Thursday, November 26, 2009

Pol Pot's chief torturer says 'sorry' for 14,000 deaths2

26 November 2009
By Ek Madra
in Phnom Penh

THE Khmer Rouge's chief torturer and jailer has expressed "excruciating remorse" over the deaths of more than 14,000 people killed under his watch at a notorious prison during Cambodia's Maoist revolution of the 1970s.

Kaing Guek Eav, better known as Duch, told the UN-backed "Killing Fields" tribunal he was solely liable for the killings, but that he served a "criminal organisation which destroyed its own people in outrageous fashion".

"I could not withdraw from it," the 67-year-old former maths teacher said. "I was like a screw in
the machinery of a car that could not be removed."

Duch is accused of "crimes against humanity, enslavement, torture, sexual abuses and other inhumane acts" as commander of S-21 prison during one of the 20th century's darkest chapters, when the Khmer Rouge, under Pol Pot, ruled from 1975 to 1979.

He said he was convinced he was fighting to free Cambodia from US imperialism during the Vietnam War. He has denied personally killing or torturing prisoners and has repeatedly said he was following orders out of fear for his own life.

Karim Khan, a civil party lawyer, urged the tribunal's five-judge panel to reject Duch's assertion that he had little choice but to carry out orders, saying Duch was "ideologically of the same mind" as the Khmer Rouge leaders.

The tribunal is seeking justice for the 1.7 million people, nearly a quarter of Cambodia's population, who died from execution, overwork or torture during the Khmer Rouge's agrarian revolution, which ended in the 1979 invasion by Vietnam.

"I am deeply remorseful of, and profoundly affected by, this destruction," Duch said. "I am solely and individually liable for the loss of at least 12,380 lives."

It is thought more than 14,000 were killed after passing through S-21. Only seven survived.

A verdict is expected by March, and Duch faces up to life in prison if convicted. A prosecutor said yesterday he should get 40 years. Cambodia does not have capital punishment.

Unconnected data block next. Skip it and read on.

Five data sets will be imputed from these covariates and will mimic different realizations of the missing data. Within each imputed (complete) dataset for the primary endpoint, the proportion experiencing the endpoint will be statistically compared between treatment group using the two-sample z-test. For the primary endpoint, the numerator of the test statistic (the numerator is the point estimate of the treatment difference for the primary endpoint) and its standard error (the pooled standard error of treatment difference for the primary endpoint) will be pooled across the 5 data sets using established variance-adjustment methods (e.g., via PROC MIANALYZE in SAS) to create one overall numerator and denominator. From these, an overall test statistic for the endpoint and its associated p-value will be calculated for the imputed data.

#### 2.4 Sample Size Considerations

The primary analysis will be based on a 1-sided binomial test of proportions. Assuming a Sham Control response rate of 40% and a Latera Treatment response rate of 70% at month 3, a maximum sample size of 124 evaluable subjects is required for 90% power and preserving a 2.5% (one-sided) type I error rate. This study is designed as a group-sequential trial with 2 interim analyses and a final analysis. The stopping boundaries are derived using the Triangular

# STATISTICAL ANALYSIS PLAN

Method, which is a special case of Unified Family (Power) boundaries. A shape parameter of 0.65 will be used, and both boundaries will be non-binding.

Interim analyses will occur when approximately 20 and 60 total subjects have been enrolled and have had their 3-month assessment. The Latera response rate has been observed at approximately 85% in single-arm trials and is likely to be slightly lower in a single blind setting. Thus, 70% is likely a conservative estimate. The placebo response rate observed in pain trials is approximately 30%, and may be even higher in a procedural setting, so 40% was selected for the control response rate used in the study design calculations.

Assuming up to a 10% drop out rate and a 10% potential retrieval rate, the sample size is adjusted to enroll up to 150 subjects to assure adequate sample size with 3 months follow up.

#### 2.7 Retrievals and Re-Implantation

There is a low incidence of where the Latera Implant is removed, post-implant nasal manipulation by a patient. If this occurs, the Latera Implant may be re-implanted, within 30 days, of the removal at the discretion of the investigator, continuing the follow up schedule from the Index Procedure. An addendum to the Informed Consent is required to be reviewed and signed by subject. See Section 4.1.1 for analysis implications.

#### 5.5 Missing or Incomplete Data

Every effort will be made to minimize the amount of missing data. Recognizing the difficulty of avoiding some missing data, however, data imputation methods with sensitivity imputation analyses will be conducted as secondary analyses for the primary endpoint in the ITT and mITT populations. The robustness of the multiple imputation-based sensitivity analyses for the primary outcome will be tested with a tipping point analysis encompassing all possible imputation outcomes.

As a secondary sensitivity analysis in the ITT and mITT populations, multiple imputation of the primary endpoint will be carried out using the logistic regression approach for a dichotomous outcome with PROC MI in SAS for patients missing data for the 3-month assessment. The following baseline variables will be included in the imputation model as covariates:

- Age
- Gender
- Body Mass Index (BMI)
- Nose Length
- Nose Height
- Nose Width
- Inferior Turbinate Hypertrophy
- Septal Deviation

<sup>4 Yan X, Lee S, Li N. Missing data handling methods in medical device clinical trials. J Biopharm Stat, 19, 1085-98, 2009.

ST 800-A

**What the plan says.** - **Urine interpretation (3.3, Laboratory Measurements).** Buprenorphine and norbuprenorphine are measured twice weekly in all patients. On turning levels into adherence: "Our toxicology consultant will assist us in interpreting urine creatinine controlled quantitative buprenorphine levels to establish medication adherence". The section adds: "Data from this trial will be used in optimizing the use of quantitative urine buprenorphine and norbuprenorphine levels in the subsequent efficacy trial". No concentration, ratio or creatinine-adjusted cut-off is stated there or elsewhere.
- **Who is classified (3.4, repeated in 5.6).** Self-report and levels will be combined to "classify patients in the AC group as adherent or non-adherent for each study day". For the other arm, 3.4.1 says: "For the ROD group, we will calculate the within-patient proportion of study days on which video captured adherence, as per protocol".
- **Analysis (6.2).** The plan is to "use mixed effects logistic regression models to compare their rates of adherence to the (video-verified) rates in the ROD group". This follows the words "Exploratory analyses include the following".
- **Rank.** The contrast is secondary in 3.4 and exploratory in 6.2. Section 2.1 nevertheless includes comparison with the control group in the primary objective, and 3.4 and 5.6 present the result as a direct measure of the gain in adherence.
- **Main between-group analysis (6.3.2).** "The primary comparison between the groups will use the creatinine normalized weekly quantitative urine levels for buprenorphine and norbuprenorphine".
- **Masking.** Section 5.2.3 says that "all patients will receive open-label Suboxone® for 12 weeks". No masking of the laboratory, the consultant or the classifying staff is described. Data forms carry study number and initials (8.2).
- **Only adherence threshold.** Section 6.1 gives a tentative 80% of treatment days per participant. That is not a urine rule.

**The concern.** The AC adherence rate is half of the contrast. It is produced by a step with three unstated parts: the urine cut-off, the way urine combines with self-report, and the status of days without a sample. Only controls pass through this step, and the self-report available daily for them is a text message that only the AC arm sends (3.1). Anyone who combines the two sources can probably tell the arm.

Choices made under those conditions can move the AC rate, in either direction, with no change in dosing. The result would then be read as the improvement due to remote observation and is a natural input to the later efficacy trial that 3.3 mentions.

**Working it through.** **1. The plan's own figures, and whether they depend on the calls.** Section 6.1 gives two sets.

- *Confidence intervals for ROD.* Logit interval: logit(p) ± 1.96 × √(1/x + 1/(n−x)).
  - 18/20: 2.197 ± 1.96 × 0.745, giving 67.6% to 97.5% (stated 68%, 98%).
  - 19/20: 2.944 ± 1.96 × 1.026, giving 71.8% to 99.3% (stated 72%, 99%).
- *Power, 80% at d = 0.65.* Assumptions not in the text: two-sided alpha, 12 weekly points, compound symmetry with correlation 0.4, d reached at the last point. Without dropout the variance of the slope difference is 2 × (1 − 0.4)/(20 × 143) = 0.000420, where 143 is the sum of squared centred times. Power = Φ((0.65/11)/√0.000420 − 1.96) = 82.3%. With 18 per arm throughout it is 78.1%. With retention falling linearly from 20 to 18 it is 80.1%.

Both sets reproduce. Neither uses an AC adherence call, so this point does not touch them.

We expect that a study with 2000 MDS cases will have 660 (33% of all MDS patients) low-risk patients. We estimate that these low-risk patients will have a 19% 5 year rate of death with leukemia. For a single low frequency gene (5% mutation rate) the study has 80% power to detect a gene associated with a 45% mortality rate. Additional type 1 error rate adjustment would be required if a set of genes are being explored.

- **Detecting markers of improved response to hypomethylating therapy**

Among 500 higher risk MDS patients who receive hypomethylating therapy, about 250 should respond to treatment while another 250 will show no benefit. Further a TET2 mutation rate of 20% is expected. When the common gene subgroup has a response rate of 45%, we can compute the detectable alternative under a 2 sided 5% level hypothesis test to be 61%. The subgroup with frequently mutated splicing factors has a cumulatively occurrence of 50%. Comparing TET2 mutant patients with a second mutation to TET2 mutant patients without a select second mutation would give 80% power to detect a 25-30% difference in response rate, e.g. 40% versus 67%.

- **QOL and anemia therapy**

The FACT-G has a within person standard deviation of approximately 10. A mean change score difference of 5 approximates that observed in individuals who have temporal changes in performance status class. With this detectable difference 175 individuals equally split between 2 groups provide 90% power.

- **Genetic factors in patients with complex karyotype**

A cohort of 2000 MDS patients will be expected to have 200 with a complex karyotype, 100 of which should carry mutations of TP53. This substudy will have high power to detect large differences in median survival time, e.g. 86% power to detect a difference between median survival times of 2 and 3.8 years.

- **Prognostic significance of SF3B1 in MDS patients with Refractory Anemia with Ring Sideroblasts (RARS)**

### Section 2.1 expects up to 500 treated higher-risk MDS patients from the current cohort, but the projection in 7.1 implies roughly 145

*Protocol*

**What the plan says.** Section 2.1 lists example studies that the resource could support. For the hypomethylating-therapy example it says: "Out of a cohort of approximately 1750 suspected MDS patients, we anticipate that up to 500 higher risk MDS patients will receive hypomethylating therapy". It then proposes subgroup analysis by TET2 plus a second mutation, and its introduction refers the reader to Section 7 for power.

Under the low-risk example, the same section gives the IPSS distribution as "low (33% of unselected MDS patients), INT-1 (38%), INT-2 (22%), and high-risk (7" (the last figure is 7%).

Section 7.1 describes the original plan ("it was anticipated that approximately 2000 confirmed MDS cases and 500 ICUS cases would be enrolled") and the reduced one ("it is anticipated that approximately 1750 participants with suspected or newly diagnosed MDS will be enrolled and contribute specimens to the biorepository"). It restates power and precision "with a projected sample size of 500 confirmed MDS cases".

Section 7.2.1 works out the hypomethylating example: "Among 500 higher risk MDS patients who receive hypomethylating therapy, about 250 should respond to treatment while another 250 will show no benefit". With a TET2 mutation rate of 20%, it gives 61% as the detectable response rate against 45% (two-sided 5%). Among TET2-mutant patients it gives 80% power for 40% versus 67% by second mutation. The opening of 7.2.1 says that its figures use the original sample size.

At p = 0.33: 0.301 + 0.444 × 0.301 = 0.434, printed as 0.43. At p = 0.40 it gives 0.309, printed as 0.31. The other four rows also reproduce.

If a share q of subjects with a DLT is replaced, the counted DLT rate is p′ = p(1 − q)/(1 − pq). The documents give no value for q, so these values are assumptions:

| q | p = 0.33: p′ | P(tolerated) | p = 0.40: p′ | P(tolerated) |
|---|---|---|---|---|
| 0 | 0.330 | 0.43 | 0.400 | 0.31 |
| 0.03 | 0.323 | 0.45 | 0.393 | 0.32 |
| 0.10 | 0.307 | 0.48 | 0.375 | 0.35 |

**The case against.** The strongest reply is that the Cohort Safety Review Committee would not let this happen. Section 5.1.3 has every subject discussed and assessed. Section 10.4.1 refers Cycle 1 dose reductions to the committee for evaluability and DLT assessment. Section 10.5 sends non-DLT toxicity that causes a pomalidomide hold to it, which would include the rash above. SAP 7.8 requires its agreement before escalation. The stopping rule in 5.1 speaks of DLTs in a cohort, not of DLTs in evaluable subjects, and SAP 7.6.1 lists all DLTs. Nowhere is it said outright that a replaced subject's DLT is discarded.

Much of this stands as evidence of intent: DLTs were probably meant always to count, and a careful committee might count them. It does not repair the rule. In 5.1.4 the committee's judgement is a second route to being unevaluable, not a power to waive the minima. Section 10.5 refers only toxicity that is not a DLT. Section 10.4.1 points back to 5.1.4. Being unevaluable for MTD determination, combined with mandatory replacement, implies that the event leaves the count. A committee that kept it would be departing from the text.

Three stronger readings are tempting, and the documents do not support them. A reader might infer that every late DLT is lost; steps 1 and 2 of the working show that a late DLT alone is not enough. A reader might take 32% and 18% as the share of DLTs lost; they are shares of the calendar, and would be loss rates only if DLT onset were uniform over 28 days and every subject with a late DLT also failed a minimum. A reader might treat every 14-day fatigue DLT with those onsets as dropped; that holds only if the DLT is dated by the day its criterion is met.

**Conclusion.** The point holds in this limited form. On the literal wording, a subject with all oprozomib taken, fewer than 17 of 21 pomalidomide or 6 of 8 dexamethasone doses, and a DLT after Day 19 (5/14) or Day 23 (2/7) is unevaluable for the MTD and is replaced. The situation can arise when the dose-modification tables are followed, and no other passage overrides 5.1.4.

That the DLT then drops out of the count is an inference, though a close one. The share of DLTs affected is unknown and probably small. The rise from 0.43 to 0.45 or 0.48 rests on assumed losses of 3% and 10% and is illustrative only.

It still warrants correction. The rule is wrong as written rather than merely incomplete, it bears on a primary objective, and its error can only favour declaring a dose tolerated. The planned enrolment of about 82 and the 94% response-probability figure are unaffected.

Chum Mey, 79, a rare S-21survivor, said: "I want him to face up to 80 years or life in jail."

He was accused by the Khmer Rouge of working for the CIA before he was shackled, confined to a cell and tortured. He testified earlier in the year that his toenails had been torn off and he had nearly starved to death.

Now a born-again Christian, Duch has in the past expressed remorse for the S-21 victims, most of them tortured and forced to confess to spying and other crimes before they were bludgeoned to death at the "Killing Fields" execution sites.

But he appeared to take this further yesterday, telling the court packed with about 600 people, including some survivors of the regime, he would seek help to be recognised again as "part of humankind".

He said: "I am psychologically accountable to the entire Cambodian population for the souls of those who perished.

"May I plead with you to allow me to share with you my immense and enduring sorrow… in order to express my most excruciating remorse."

Prosecution lawyers say Duch had broad autonomy and did nothing to stop prison guards inflicting rampant torture. During 72 days of hearings, witnesses have spoken of beatings with metal pipes, electrocution, near-starvation, violent rape and prisoners being forced to eat their own excrement.

A defence lawyer said Duch had been unfairly singled out while nearly 200 other Khmer Rouge prison chiefs had never been arrested or brought before a judge, including some who had overseen prisons and camps where as many as 150,000 people were killed.

"They have to be brought before the court," he said. "Only then will justice be done."

Four other senior Khmer Rouge cadres are in custody awaiting trial. They are former president Khieu Samphan, former foreign minister Ieng Sary, his wife Khieu Thirith and "Brother Number Two" Nuon Chea. Unlike Duch, they have not publicly apologised.

Pol Pot, the architect of the Khmer Rouge's "Year Zero" peasant revolution, was captured in 1997 and died in April 1998.

The panel of three Cambodian and two foreign judges – known as the Extraordinary Chambers in the Courts of Cambodia – requires four to agree on a verdict.

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